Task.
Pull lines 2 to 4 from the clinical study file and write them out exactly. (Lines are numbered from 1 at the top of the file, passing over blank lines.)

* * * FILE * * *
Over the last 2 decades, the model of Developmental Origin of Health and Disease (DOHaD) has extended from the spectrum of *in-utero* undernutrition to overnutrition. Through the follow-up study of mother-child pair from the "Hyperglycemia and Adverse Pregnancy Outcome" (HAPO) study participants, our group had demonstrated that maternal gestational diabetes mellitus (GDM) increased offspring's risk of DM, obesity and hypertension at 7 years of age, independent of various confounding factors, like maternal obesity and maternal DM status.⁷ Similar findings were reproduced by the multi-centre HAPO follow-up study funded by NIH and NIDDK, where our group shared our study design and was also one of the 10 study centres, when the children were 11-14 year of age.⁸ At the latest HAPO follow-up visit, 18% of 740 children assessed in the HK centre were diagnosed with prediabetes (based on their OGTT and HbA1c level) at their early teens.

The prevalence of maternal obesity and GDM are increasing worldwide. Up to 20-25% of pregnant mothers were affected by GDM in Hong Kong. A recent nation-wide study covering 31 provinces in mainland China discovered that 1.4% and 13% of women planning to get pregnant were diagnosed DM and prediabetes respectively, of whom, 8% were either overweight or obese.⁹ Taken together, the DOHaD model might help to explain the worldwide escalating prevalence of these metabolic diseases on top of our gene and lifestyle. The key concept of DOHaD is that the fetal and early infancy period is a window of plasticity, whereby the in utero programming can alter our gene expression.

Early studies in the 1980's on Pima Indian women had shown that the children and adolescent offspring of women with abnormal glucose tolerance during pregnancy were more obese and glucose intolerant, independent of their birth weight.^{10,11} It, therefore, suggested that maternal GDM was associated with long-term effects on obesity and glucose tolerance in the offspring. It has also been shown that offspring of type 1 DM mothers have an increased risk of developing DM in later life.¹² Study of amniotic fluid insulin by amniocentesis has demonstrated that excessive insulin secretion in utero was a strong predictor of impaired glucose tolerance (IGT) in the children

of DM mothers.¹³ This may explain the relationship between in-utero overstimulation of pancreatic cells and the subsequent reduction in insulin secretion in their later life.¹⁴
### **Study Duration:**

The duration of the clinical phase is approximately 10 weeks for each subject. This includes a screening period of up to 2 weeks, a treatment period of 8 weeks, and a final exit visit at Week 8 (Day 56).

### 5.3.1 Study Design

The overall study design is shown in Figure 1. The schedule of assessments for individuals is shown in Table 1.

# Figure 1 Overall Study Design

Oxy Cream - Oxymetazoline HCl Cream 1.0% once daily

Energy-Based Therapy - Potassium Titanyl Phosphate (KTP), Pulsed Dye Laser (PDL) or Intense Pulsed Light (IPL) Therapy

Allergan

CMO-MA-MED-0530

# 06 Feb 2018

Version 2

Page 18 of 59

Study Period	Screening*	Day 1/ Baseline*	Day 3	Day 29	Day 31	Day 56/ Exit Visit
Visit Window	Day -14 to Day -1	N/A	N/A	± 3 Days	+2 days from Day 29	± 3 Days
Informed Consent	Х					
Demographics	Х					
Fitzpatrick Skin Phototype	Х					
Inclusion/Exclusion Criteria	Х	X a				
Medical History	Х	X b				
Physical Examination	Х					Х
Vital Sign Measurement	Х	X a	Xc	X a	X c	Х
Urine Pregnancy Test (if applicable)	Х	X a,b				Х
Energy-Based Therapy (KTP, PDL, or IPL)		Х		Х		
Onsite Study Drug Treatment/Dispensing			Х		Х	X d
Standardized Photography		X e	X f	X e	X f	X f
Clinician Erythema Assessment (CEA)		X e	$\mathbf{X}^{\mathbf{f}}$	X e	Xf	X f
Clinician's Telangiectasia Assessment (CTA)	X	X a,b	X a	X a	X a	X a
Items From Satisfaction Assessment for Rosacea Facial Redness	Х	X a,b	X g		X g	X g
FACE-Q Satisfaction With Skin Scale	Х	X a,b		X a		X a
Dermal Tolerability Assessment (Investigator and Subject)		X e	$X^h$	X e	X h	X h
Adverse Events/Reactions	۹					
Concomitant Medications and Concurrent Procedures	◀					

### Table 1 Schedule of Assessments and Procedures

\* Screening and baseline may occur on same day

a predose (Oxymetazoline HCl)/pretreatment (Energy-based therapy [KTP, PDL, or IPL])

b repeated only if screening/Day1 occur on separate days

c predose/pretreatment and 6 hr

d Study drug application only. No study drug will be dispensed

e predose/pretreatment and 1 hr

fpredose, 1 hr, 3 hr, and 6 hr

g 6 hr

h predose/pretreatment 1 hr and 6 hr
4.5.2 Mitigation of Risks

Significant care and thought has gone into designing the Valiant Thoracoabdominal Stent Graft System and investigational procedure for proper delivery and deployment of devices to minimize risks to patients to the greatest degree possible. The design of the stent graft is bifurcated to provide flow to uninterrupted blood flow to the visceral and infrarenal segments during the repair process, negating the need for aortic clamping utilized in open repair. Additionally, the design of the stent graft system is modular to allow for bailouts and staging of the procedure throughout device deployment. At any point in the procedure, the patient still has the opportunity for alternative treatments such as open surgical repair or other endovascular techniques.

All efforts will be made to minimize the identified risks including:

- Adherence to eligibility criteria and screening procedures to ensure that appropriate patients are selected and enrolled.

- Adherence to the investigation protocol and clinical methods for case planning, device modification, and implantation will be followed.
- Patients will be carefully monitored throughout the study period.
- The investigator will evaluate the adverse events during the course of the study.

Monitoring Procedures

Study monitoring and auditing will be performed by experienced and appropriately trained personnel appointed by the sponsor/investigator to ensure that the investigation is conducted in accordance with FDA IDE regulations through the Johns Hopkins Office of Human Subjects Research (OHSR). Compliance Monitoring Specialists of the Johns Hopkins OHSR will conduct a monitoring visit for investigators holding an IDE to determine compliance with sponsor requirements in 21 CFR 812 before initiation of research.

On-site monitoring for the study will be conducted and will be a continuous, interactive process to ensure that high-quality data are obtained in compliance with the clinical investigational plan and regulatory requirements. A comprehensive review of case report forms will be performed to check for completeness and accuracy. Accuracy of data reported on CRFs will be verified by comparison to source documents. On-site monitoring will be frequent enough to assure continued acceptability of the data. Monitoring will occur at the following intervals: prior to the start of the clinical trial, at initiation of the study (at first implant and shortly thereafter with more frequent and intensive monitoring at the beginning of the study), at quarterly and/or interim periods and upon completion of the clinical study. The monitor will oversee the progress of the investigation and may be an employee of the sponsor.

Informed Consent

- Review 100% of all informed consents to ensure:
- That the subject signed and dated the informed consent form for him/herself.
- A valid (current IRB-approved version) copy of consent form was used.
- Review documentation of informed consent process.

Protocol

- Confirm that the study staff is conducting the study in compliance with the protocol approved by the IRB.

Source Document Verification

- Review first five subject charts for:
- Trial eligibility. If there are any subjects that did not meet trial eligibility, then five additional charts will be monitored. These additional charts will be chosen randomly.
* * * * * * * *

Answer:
The prevalence of maternal obesity and GDM are increasing worldwide. Up to 20-25% of pregnant mothers were affected by GDM in Hong Kong. A recent nation-wide study covering 31 provinces in mainland China discovered that 1.4% and 13% of women planning to get pregnant were diagnosed DM and prediabetes respectively, of whom, 8% were either overweight or obese.⁹ Taken together, the DOHaD model might help to explain the worldwide escalating prevalence of these metabolic diseases on top of our gene and lifestyle. The key concept of DOHaD is that the fetal and early infancy period is a window of plasticity, whereby the in utero programming can alter our gene expression.

Early studies in the 1980's on Pima Indian women had shown that the children and adolescent offspring of women with abnormal glucose tolerance during pregnancy were more obese and glucose intolerant, independent of their birth weight.^{10,11} It, therefore, suggested that maternal GDM was associated with long-term effects on obesity and glucose tolerance in the offspring. It has also been shown that offspring of type 1 DM mothers have an increased risk of developing DM in later life.¹² Study of amniotic fluid insulin by amniocentesis has demonstrated that excessive insulin secretion in utero was a strong predictor of impaired glucose tolerance (IGT) in the children

of DM mothers.¹³ This may explain the relationship between in-utero overstimulation of pancreatic cells and the subsequent reduction in insulin secretion in their later life.¹⁴